Although Whatman GF/A filters are specified in the instant example, Whatman GF/B, GF/C and GF/F filters are also suitable, as are any glass fiber filters having binders which are removable by the glass-microfiber preparation process described herein.

The suspension (alternatively referred to herein as a "resin" or a "slurry") was then made as follows: The 41.7 g of washed, glass-microfiber sludge and 450 g of silica gel 60-10 (pore size 60 Angstrom, particle size 9-11 μm, W. R. Grace, Davison Chemical Division, Baltimore, Md., USA) were added to the 30 L of 7M guanidine-HCl solution.

Although silica gel 60-10 is preferable, the following silica gel are also acceptable. Silica gel with pore size 60 Angstrom, particle size 30 μm or 105 μm; silica gel with pore size 100 Angstrom, particle size 30 μm or 105 μm; silica gel with pore size 250 Angstrom, particle size 30 μm or 50 μm; silica gel Grade 22 with pore size 100 Angstrom, particle size 70-200 μm; silica gel Grade 62 with pore size 60 Angstrom, particle size 70-200 μm.

The resulting mixture was stirred until an uniform suspension was obtained. This suspension a suspension of the invention.

The pH of the uniform suspension was 5.5, and the conductivity of a suspension resulting from mixing 10 μl of resin in 10 ml of deionized distilled water was 1150 μmhos.

Although the ratio of silica gel:glass fiber filter paper used to prepare the suspension of the present example is approximately 10:1 by weight, ratios in the range of 5:1 to 20:1 are acceptable.

In a series of experiments with different suspensions, each of which was prepared as described in this Example except that the amount of the silica gel was varied from 1 g/L of guanidinium chloride solution to 20 g/L of guanidinium salt solution, it was found that the suspension that was most efficient in recovering DNA from an aqueous solution thereof was the suspension described in the present Example, with 15 g/L of guanidium chloride solution.

After the stirring, material settles quite rapidly from the suspension on standing. Immediately prior to use, the uniform suspension (resin) must be re-established by thoroughly stirring or mixing settled material with the supernatant.

EXAMPLE 2 Preparation of Resin with Guanidium Thiocyanate

To prepare the title resin of this Example, the procedure of Example 1 was followed except that a 6M solution of guanidinium thiocyanate (crystallized, Amresco Ultrapure, from Amresco, Cleveland, Ohio, USA) was used in place of 7M guanidine-HCl. The guanidinium thiocyanate was stabilized against discoloration by adding EDTA (EDTA disodium salt, Sigma Chemical Company, St. Louis, Mo., USA) to a final concentration of 10 mM.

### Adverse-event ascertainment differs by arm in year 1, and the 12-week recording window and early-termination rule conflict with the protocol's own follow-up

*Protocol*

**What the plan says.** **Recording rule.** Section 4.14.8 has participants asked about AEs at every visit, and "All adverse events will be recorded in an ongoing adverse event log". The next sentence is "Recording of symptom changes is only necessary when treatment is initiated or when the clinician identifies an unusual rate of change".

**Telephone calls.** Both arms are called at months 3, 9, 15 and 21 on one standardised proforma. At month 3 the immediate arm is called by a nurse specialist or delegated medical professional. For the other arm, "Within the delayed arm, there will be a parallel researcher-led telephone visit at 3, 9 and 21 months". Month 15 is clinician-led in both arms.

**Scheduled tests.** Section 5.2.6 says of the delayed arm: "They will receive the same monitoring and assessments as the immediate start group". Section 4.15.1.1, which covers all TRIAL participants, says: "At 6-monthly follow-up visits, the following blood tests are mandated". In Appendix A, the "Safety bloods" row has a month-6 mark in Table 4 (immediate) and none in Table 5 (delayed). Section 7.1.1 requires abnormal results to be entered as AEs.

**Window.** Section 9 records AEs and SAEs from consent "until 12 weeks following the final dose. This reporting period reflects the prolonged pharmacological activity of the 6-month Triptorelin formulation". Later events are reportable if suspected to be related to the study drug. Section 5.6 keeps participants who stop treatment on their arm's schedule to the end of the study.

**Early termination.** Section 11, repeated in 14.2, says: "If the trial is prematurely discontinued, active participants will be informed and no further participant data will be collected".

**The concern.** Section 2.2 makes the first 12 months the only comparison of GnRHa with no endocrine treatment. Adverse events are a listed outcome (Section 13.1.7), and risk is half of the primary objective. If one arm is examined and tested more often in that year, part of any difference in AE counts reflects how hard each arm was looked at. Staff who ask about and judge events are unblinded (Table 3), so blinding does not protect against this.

The use of guanidinium thiocyanate is preferred when using the present invention to isolate nucleic acid fragments from agarose and other gels because it efficiently dissolves both high melting point and low melting point agarose compositions.

EXAMPLE 3 Plasmid Purification Protocol

This example describes standard plasmid isolation procedures using the resin of Example 1 starting from a 1-3 ml culture of E. coli.

A. Composition of Buffers

1. Cell Resuspension Solution:

50 mM Tris-HCl, pH 7.5

10 mM EDTA

100 μg/ml RNase A (ribonuclease A)(DNase-free)

2. Column Wash Solution:

(a)

(i) 200 mM NaCl, 20 mM Tris-HCl, 5 mM EDTA, pH 7.5; or

(ii) 190 mM KOAc, 20 mM Tris-HCl, 0.1 mM EDTA, pH 7.5

(b) Dilute (a) 1:1.4 with 95% EtOH (ethanol)

3. TE Buffer:

10 mM Tris-HCl, pH 7.5

1 mM EDTA

4. Neutralization Solution:

1.32M KOAc (potassium acetate), pH 4.8

5. Cell Lysis Solution:

0.2M NaOH

1% SDS (sodium dodecyl sulfate)

B. Production of a Cleared Lysate

1. Pellet 1-3 ml of cells by centrifugation for 1-2 minutes at top speed in a microcentrifuge. Resuspend the cell pellet in 200 μl of Cell Resuspension Solution. Transfer the resuspended cells to a microcentrifuge tube.

2. Add 200 μl of Cell Lysis Solution and mix by inverting the tube several times. The cell suspension will clear almost immediately. If it does not, continue inverting until it clears.